More than 100,000 Israelis attended the peace demonstration on November 4, 1995, that ended with the assassination of then-Prime Minister Yitzhak Rabin. It was one of the biggest rallies ever held in Tel Aviv’s main plaza – then known as Kings of Israel Square but since renamed Rabin Square.
The official slogan of the rally was “Yes to Peace, No to Violence.” Those who believed themselves to be the silent majority in Israel back then swarmed to the square that night, convinced it was time to make their voices heard. They were there to show the prime minister that they wanted him to pursue further territorial concessions to the Palestinians in exchange for peace. They were also there to show the premier that they would no longer put up with the threats and intimidation directed at him by forces on the right.
It was a night that no Israeli old enough to remember it will ever forget. And that’s especially true for those who were there in person.
Many of them would later recall the electricity in the air, the sense of hope, the feeling that Israel was headed to better times. All that ended abruptly when Yigal Amir, a 25-year-old right-wing extremist, fired three shots at Rabin’s back as he descended the stairs of the parking lot near the square and was about to step into his car.
In conversation with Haaretz, six Israelis who attended that rally 25 years ago share their recollections of the night, and reflect on how it would impact their lives.
Until that night, Veronica Reuveni tended to avoid big demonstrations. “I definitely had very strong views but I wasn’t politically engaged,” the 62-year-old Tel Aviv lawyer says. “That night, though, I felt this very strong need to be there. It was as though we could finally see a light on the horizon, an end to all these years of living by the sword.” She attended the event with her husband and two children, who were in elementary school at the time.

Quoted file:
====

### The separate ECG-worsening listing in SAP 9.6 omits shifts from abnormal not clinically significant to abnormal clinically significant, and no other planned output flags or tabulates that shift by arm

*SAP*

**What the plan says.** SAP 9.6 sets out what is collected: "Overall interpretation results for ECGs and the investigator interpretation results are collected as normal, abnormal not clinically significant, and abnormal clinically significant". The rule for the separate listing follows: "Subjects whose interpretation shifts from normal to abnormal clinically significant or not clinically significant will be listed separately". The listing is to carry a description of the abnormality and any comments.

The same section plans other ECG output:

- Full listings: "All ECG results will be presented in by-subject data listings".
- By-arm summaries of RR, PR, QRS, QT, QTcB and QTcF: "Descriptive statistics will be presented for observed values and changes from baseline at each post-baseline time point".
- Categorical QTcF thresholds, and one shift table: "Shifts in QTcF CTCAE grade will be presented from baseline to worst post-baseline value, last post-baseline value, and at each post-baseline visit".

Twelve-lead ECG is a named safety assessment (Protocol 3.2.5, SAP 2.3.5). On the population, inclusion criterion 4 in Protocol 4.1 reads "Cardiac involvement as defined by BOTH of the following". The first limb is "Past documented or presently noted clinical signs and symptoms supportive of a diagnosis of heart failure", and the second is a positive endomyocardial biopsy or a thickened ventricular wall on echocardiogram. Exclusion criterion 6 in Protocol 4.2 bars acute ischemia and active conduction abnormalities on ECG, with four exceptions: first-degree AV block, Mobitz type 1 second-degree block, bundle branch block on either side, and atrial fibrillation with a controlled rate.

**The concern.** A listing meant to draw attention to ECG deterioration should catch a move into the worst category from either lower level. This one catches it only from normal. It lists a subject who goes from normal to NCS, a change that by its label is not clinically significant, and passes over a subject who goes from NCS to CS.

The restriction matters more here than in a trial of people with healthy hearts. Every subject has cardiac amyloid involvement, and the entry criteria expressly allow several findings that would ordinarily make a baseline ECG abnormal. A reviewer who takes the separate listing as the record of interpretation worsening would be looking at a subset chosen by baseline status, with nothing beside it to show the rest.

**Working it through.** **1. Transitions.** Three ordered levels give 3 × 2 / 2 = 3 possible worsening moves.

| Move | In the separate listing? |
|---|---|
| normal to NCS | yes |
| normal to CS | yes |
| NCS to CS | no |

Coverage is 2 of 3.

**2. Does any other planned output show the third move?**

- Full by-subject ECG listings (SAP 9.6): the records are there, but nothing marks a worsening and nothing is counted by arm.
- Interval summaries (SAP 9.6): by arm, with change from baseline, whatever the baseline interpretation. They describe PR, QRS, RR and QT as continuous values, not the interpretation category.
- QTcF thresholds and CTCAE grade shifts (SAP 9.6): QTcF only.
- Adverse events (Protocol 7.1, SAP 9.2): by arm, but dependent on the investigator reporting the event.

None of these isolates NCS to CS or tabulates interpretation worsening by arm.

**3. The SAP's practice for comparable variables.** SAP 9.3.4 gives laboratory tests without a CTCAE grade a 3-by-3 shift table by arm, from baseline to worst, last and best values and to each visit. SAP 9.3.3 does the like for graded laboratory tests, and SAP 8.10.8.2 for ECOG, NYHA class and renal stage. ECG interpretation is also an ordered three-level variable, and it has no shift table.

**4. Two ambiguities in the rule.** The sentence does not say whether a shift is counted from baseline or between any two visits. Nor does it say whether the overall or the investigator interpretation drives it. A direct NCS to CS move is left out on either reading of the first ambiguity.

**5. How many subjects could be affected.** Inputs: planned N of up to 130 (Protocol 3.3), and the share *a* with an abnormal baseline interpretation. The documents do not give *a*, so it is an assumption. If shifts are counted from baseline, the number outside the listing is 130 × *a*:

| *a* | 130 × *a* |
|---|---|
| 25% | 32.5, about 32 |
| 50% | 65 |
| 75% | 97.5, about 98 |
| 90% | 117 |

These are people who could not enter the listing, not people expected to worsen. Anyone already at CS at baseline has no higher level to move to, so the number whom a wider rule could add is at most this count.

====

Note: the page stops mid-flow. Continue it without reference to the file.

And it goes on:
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“It was a really joyous event,” she recalls. “You could just feel the adrenaline in the crowd.” When the rally concluded, she and her husband wanted to head home, but Reuveni says their children insisted they head to the parking lot area so they could get a glimpse of their idol, singer Aviv Geffen, who had performed at the rally.
“So instead of making our way to the car, we headed down the stairs where a big crowd had already gathered,” Reuveni recalls. “While we were standing on Ibn Gabirol Street [one of the main streets surrounding the square], we heard three shots. I wasn’t used to the sound of gunfire, so I didn’t immediately know it was. But because everyone around me was shouting, I understood that something bad had happened.”
Reuveni and her husband grabbed the kids and crossed over to the traffic island in the middle of Ibn Gabirol Street in order to get away from the crowd. “While we were standing there, Rabin’s car passed by with its sirens blaring,” she recounts. “He was on his way to the hospital.”
She and her husband never got to sleep that night. Instead, they stayed up watching the news. “We were crying with everyone else in this country,” she says. “Even now, just thinking about that night makes me cry – because it wasn’t only that one individual had been murdered: It was that all our hope had been murdered.”
One of her first responses to the assassination was to get involved politically. Reuveni immediately joined Labor, which had been Rabin’s party, and she would later work on Ehud Barak’s political campaign when he successfully ran for prime minister in 1999. (She has since left the party, which has all but disappeared.)
Ever since that night, Reuveni says, she regularly attends political protests – including the anti-Netanyahu protests of recent months. Her daughter, now grown, often joins her. But it took her son many years before he would attend a demonstration again. “I’ve always believed that he suffered from trauma after Rabin was killed,” she says. “In recent years, though, he also attends protests regularly.”